A Bronx Employment Law Attorney Explains Your Rights Under the Occupational Safety and Health Act (OSH Act)

The Occupational Safety and Health Act (OSH Act) was created as a means to increase the protections for employee safety from occupational hazards. Under the OSH Act, employers are obligated to maintain a safe work environment free from known hazards. Failure to maintain the safety of the workplace could potentially lead to violations under the OSH Act. If you were injured while on the job, contact a Bronx employment law attorney to see if you have a case against your employer.

A Bronx Employment Lawyer Explains How to Protect Your Rights Under the OSH Act

Under the OSH Act, every employee is entitled to a workplace that is safe and free from occupational hazards. If you discover a condition in your workplace that you believe is unsafe, direct your complaint to the appropriate supervisor. If after an appropriate amount of time has passed your employer has failed to correct the occupational hazard, you can contact the Occupation Safety and Health Administration (OSHA) to file a complaint. Prior to filing a complaint, it may be beneficial for you to discuss your case with a Bronx employment law attorney.

Proving OSH Act Violations

Bronx employment law attorneyThe OSH Act only requires employers to protect employees from known hazards. It does not create a duty for employers to seek out and find all hazardous conditions. In order for a Bronx employment law attorney to prove that a violation has occurred, there must be evidence that shows:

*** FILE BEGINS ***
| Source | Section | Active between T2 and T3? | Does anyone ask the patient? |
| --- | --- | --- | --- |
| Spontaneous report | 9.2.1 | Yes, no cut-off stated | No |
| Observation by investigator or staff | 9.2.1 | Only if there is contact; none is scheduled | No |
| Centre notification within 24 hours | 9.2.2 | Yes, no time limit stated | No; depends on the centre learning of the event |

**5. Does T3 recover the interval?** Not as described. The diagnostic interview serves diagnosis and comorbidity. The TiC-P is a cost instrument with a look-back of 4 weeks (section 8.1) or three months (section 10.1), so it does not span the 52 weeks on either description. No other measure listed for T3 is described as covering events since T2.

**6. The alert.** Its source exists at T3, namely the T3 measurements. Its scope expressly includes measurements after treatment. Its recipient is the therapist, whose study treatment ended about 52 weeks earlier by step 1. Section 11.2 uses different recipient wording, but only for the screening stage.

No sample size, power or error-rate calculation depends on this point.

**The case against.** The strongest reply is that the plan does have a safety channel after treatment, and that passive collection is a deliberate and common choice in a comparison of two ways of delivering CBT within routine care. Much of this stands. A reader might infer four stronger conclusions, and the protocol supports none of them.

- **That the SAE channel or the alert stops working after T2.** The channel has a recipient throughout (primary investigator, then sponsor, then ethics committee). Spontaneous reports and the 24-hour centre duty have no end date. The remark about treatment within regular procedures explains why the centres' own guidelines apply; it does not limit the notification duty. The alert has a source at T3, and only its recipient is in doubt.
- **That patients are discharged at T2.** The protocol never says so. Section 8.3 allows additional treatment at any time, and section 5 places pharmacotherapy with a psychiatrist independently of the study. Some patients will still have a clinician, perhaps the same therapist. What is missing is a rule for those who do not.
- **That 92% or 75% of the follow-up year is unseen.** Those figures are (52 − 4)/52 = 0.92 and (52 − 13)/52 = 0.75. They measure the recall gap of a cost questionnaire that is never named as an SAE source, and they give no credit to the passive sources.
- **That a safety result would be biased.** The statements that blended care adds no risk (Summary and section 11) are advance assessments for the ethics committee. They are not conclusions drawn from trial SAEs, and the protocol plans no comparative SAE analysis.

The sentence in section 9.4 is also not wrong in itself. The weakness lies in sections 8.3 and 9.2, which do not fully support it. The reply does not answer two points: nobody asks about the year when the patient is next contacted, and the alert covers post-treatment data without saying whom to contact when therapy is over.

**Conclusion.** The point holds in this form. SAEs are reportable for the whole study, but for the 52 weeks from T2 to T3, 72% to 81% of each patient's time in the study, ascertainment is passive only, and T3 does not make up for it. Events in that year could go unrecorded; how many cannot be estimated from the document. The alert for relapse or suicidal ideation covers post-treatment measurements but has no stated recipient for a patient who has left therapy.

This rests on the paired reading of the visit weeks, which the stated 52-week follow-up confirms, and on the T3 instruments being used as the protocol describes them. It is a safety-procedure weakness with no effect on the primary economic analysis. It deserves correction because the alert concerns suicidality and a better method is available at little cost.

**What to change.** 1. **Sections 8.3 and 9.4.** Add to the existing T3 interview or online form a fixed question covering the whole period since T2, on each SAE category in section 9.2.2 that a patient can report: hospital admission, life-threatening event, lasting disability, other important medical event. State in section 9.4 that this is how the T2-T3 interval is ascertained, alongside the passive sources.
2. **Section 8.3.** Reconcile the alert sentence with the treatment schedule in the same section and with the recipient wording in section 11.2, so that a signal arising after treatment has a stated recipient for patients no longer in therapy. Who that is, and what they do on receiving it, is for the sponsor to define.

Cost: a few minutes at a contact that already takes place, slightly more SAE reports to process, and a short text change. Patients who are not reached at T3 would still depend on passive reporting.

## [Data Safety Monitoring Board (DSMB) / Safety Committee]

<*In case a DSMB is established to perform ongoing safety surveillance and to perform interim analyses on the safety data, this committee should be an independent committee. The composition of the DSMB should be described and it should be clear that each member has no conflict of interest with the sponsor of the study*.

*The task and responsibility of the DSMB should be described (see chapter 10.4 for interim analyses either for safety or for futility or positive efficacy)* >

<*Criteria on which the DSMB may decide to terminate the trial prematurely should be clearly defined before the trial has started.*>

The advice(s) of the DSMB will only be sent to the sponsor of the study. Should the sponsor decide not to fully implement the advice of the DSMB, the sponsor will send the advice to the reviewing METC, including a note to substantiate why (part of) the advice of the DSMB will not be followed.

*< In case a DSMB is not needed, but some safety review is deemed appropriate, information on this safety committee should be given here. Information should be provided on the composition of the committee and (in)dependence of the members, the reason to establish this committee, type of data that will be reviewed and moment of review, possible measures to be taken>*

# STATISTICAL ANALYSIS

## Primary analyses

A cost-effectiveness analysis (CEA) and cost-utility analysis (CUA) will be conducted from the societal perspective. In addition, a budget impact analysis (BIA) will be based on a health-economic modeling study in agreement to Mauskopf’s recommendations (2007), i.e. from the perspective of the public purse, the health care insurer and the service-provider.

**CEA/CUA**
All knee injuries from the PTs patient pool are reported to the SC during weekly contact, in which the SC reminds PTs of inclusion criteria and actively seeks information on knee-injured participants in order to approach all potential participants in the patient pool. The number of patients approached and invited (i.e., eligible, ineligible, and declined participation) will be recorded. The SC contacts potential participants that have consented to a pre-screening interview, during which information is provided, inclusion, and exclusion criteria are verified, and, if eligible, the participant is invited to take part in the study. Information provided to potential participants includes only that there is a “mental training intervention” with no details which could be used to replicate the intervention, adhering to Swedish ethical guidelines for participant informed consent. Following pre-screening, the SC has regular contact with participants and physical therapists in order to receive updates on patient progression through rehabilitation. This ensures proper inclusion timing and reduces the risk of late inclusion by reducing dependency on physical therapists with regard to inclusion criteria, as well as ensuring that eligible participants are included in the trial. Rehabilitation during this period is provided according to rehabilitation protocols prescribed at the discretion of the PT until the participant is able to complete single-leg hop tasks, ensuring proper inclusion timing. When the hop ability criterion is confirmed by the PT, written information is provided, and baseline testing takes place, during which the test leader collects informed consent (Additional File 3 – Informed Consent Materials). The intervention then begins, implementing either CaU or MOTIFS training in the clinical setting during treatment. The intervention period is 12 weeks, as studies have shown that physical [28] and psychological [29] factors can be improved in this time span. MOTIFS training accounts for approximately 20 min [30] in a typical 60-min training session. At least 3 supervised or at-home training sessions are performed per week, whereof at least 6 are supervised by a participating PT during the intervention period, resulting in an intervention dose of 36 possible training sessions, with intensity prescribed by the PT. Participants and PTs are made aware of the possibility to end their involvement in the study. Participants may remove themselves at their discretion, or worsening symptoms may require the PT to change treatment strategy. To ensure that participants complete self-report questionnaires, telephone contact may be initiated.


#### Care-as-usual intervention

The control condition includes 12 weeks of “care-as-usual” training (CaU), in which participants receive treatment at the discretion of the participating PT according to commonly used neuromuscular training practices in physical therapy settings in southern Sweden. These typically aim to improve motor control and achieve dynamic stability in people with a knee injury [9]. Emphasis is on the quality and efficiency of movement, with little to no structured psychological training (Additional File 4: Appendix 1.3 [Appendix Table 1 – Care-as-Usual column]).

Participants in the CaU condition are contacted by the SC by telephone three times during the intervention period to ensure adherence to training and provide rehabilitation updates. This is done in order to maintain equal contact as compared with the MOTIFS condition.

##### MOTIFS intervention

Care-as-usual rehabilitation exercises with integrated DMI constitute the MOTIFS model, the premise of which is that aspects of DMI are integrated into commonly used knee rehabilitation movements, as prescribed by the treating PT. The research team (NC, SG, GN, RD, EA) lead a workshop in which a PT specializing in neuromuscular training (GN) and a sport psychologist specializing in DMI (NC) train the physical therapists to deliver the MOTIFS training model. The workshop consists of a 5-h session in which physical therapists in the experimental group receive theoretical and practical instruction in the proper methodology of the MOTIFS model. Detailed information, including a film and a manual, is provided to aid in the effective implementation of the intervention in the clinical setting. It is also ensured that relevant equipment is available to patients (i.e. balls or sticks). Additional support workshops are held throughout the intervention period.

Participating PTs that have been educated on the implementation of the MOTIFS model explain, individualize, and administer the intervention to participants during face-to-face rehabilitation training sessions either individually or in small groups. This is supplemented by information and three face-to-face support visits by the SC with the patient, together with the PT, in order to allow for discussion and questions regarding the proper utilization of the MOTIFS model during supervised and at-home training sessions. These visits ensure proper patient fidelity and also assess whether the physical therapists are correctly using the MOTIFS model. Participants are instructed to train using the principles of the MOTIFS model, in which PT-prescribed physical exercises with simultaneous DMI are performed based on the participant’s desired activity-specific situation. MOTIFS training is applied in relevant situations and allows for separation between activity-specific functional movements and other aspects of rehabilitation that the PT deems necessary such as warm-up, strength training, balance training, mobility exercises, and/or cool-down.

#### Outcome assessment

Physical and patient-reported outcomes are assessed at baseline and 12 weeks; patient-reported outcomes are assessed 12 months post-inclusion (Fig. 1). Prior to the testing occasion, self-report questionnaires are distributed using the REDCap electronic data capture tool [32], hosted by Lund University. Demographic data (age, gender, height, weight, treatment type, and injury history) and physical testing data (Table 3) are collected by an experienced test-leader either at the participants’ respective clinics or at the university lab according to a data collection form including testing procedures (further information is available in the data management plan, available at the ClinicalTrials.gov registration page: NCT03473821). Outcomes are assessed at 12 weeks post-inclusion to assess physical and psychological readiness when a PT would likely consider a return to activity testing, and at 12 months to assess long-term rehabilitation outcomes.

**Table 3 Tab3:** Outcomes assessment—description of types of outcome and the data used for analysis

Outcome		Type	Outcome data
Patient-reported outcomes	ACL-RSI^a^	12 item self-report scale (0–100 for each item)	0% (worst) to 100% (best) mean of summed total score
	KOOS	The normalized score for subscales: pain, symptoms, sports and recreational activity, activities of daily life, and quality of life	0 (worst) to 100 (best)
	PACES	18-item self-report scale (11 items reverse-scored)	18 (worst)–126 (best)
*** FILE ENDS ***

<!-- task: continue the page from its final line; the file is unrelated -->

• The employer failed to take steps to keep the workplace safe from hazards;
  • That the employer was aware that the hazard existed; and
  • That the hazard was one that was recognized as having the potential to cause death or serious injury.

If you believe that your employer has failed to provide a safe work environment, it would be helpful for you to keep records of any violations that you observe. You should record:

  • The number of times you have observed a hazard and what you observed;
  • The name of the person you reported the hazard to;
  • The date you reported the hazard;
  • Any additional steps that you may have taken once observing the hazard (i.e., reporting the hazard to OSHA).

Having thorough records of known workplace hazards can serve as a valuable resource to your Bronx employment law attorney should you ever suffer a workplace injury and subsequently file a workers’ compensation claim against your employer.

Contact a Bronx Employment Lawyer

If you have suffered an injury at the workplace that you believe was caused by a known hazardous condition, contact the Law Office of Delmas Costin, Jr. at (718) 618-0589 to schedule an initial consultation with a Bronx employment law attorney.